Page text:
EveryoneTalkAboutPopMusic Wed 03-Jan-18 18:41:52

I found using a sling really helped. It freed me up more so that I could do things with DC1. Might be worth a try.

If you want a book to help you deal with DC1, have a look at the No Cry Discipline Solution. I’m sure that with a bit of gentle love and guidance he’ll be back on track in no time smile

Congratulations on your new LO too thanks

ballroompink Tue 16-Jan-18 20:43:50

Just had parents' evening today and to be honest it's upset me - we have had occasions where DS's teacher has spoken to us about his messing around and not listening but today she explained that he is one of three boys that they are seeing issues with and trying to work out how to best deal with. All said boys play together and mess around and get into trouble. They are separated as much as possible but still 'seek each other out' and behave badly. Apparently when DS is confronted about what has happened he often lies to try to get out of trouble as well. His teacher also told us that she knows he is bright and very capable but is not producing his best work as he is constantly messing about, getting distracted then rushing work just to get it done. We've talked to him about it and really hoping to see some change now he has heard his teacher stress the importance of concentrating/listening/not messing about to us. It is disheartening though - he's only 5!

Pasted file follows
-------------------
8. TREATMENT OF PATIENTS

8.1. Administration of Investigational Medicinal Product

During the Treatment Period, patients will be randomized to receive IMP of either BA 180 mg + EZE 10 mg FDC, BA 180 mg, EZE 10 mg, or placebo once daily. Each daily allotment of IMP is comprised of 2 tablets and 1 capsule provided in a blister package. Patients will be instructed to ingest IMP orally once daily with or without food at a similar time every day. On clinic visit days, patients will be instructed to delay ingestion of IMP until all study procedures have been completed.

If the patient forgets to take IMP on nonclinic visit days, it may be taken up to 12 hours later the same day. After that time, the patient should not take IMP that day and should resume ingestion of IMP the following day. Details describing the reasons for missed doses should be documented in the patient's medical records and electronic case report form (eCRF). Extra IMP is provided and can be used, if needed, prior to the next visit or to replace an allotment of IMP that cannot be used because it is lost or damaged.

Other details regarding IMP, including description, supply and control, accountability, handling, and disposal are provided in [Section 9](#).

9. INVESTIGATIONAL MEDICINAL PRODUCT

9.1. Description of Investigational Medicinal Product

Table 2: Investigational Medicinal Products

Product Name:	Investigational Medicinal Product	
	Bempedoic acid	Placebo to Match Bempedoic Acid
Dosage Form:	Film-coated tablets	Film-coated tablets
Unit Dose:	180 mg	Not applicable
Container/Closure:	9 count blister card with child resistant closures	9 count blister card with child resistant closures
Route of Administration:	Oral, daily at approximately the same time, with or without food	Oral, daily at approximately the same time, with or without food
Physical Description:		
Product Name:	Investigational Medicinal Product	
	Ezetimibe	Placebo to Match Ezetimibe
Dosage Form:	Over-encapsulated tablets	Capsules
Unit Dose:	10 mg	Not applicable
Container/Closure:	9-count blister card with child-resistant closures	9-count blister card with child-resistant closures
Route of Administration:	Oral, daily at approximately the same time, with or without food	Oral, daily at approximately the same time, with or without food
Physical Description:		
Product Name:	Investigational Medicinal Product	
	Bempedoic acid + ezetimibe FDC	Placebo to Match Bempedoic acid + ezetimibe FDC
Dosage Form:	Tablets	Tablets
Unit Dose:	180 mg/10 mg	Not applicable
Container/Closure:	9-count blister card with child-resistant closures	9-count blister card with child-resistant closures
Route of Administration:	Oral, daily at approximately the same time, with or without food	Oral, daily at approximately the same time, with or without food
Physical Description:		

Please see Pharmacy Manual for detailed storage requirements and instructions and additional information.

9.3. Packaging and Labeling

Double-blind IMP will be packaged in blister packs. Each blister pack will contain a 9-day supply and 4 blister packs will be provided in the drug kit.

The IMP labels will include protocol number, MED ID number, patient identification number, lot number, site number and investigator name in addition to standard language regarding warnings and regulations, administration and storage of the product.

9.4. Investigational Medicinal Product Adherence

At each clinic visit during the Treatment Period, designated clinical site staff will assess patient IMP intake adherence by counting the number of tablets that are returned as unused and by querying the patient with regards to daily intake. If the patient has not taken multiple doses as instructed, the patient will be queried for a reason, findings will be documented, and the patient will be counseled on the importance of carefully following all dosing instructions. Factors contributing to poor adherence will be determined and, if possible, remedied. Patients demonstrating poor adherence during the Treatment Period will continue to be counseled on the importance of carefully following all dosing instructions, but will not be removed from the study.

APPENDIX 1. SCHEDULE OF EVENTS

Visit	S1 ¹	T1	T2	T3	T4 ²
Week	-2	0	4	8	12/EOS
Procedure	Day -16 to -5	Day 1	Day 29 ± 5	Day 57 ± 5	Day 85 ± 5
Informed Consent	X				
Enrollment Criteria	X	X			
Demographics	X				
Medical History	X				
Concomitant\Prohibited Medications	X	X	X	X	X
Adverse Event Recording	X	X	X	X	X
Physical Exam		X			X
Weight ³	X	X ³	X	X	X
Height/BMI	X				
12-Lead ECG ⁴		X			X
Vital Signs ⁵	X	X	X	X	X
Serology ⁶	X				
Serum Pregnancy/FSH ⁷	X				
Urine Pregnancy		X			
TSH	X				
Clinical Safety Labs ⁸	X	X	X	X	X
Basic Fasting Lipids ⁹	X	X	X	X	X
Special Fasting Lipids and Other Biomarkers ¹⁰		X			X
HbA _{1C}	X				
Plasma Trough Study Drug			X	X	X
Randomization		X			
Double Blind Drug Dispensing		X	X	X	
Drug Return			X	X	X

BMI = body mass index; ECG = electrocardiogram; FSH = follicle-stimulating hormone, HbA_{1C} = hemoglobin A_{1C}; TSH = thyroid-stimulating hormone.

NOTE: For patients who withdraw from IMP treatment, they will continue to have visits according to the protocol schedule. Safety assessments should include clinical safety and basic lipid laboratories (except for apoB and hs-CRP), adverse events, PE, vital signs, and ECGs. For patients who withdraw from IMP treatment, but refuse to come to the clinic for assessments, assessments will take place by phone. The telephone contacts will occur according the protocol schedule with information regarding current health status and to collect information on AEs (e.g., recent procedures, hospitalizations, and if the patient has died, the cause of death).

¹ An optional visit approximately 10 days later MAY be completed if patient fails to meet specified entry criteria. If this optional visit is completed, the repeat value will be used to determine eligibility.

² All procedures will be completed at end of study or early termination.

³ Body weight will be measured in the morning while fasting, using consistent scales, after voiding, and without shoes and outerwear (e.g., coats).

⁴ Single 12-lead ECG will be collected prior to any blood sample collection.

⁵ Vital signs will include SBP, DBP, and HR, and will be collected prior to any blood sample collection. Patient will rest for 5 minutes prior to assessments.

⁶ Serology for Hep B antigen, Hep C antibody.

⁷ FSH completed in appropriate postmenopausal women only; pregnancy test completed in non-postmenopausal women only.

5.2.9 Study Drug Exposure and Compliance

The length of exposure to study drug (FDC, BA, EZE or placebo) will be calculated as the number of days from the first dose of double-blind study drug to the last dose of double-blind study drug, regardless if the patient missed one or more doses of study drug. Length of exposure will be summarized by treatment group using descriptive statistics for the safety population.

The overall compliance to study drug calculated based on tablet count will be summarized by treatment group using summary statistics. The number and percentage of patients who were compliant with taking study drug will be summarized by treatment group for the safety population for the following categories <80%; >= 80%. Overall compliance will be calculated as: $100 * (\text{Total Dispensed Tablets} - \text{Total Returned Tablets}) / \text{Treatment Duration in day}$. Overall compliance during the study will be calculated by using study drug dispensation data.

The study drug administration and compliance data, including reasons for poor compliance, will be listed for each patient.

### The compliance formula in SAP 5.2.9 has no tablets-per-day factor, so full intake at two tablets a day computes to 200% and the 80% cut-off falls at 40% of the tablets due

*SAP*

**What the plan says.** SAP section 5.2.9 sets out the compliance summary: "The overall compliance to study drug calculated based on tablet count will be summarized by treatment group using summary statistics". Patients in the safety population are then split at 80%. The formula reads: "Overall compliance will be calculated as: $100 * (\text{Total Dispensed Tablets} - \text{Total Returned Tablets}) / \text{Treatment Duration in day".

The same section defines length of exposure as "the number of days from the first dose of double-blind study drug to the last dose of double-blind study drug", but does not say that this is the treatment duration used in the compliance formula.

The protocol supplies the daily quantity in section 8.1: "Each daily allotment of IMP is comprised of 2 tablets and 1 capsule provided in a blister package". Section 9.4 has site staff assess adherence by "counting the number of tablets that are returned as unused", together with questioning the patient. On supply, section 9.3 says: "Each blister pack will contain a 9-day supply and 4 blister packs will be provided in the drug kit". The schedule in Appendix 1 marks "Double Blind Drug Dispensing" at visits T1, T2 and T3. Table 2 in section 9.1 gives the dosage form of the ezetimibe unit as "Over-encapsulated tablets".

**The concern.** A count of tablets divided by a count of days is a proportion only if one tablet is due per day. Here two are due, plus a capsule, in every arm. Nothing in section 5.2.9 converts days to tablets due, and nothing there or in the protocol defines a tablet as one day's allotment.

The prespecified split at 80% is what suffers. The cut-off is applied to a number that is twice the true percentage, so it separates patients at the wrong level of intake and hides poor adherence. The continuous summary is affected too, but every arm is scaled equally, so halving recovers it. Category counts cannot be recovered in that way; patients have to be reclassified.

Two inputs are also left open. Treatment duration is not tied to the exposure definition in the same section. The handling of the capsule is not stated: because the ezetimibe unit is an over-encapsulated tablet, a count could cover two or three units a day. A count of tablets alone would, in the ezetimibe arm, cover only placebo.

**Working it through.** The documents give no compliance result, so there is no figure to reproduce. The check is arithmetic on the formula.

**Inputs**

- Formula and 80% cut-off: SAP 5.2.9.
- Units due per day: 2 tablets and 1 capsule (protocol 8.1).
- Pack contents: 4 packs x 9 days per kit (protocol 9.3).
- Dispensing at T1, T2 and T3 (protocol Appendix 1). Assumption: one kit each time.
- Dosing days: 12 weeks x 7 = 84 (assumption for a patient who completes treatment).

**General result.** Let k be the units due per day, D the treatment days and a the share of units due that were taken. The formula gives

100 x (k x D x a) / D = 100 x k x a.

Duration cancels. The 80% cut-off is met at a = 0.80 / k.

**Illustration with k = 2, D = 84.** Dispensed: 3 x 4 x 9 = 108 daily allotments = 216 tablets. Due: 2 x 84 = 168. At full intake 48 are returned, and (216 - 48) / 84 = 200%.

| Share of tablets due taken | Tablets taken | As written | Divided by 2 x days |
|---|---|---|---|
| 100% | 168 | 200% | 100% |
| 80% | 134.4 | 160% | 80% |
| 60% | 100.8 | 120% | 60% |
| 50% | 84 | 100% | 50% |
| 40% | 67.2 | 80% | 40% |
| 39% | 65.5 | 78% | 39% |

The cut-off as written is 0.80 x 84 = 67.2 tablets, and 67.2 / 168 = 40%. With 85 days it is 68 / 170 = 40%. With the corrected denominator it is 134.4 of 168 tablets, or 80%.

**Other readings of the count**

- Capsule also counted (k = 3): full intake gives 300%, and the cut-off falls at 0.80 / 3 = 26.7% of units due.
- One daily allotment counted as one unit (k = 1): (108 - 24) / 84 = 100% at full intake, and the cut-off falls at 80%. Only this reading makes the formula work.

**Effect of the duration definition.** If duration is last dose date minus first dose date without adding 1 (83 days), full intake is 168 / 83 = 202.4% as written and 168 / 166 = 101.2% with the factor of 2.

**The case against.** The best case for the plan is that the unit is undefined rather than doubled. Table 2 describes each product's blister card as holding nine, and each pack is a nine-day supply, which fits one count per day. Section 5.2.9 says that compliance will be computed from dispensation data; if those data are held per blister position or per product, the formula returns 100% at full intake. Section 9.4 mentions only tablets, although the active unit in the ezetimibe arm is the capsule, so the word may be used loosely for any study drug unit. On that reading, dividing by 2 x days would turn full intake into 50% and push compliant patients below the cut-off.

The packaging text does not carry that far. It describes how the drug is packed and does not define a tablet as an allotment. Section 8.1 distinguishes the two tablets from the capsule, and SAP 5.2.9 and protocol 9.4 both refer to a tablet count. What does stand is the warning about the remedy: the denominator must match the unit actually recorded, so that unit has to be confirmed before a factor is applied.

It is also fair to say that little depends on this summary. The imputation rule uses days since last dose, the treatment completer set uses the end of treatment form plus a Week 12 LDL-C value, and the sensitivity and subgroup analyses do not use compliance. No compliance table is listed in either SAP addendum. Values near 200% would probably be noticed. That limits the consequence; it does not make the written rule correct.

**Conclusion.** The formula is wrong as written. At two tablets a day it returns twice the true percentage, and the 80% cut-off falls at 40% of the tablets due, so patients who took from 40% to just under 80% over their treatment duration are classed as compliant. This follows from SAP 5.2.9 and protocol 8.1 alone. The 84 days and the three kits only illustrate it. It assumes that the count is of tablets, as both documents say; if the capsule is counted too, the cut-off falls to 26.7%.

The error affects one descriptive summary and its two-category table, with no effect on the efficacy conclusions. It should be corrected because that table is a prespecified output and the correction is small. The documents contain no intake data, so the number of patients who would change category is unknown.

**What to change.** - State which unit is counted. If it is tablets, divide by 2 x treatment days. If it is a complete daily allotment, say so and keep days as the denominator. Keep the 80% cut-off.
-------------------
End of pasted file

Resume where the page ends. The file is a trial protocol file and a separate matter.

OP’s posts: |
Saffydaffy80 Mon 22-Jan-18 17:52:42

My dd was similar in year 1, her and her best friend were so naughty together and just brought out the worst in each other! It was like they were addicted to each other though, and even being split up in class as well as at playtimes they would do things like sneakily meet in the toilets! Dd has always been a full on child but at that age it definitely got worse, being silly and messing about at school and then at home she was trying out a lot of negative things on us, really testing the boundaries. She'd copy rude / horrible / silly things she'd picked up from other kids. We worked with her teacher and gradually at school and at home things improved, same with her friend, they literally had to learn how to be more sensible, as for some reason at that age it was like her silly and hyper behaviour which already came quite naturally to her, was on super charge!